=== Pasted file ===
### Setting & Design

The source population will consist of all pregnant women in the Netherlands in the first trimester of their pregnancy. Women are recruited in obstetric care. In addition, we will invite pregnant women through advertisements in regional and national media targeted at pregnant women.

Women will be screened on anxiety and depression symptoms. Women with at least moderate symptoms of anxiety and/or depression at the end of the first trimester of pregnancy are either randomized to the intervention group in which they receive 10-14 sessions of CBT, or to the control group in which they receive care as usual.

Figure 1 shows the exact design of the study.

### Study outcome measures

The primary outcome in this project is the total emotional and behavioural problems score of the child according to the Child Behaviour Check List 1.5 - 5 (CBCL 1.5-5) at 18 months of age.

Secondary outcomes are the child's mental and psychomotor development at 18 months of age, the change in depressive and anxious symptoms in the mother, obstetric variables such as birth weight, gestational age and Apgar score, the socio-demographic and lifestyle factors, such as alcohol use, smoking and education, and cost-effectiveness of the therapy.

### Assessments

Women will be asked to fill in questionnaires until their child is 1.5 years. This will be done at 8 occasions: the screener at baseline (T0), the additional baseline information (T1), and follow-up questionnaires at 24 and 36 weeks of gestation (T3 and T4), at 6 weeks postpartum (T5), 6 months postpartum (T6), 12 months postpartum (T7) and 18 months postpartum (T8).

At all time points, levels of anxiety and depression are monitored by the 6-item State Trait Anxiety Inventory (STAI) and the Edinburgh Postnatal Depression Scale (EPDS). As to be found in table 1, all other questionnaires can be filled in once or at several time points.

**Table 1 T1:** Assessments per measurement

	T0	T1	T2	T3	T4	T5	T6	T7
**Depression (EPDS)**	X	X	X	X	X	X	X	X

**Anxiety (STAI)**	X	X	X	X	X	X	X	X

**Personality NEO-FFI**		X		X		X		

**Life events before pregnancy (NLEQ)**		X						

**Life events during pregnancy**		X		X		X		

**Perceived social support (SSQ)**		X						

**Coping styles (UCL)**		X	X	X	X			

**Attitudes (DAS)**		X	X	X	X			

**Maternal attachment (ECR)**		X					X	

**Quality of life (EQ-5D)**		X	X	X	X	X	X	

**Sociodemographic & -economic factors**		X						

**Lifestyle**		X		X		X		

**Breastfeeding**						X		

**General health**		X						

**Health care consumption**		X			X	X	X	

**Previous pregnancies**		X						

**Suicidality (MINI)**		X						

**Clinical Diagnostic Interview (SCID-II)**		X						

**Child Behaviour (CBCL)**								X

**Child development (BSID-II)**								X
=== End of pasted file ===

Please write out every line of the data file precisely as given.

### Setting & Design

The source population will consist of all pregnant women in the Netherlands in the first trimester of their pregnancy. Women are recruited in obstetric care. In addition, we will invite pregnant women through advertisements in regional and national media targeted at pregnant women.

Women will be screened on anxiety and depression symptoms. Women with at least moderate symptoms of anxiety and/or depression at the end of the first trimester of pregnancy are either randomized to the intervention group in which they receive 10-14 sessions of CBT, or to the control group in which they receive care as usual.

Figure 1 shows the exact design of the study.

### Study outcome measures

The primary outcome in this project is the total emotional and behavioural problems score of the child according to the Child Behaviour Check List 1.5 - 5 (CBCL 1.5-5) at 18 months of age.

Secondary outcomes are the child's mental and psychomotor development at 18 months of age, the change in depressive and anxious symptoms in the mother, obstetric variables such as birth weight, gestational age and Apgar score, the socio-demographic and lifestyle factors, such as alcohol use, smoking and education, and cost-effectiveness of the therapy.

### Assessments

Women will be asked to fill in questionnaires until their child is 1.5 years. This will be done at 8 occasions: the screener at baseline (T0), the additional baseline information (T1), and follow-up questionnaires at 24 and 36 weeks of gestation (T3 and T4), at 6 weeks postpartum (T5), 6 months postpartum (T6), 12 months postpartum (T7) and 18 months postpartum (T8).

At all time points, levels of anxiety and depression are monitored by the 6-item State Trait Anxiety Inventory (STAI) and the Edinburgh Postnatal Depression Scale (EPDS). As to be found in table 1, all other questionnaires can be filled in once or at several time points.

**Table 1 T1:** Assessments per measurement

	T0	T1	T2	T3	T4	T5	T6	T7
**Depression (EPDS)**	X	X	X	X	X	X	X	X

**Anxiety (STAI)**	X	X	X	X	X	X	X	X

**Personality NEO-FFI**		X		X		X		

**Life events before pregnancy (NLEQ)**		X						

**Life events during pregnancy**		X		X		X		

**Perceived social support (SSQ)**		X						

**Coping styles (UCL)**		X	X	X	X			

**Attitudes (DAS)**		X	X	X	X			

**Maternal attachment (ECR)**		X					X	

**Quality of life (EQ-5D)**		X	X	X	X	X	X	

**Sociodemographic & -economic factors**		X						

**Lifestyle**		X		X		X		

**Breastfeeding**						X		

**General health**		X						

**Health care consumption**		X			X	X	X	

**Previous pregnancies**		X						

**Suicidality (MINI)**		X						

**Clinical Diagnostic Interview (SCID-II)**		X						

**Child Behaviour (CBCL)**								X

**Child development (BSID-II)**								X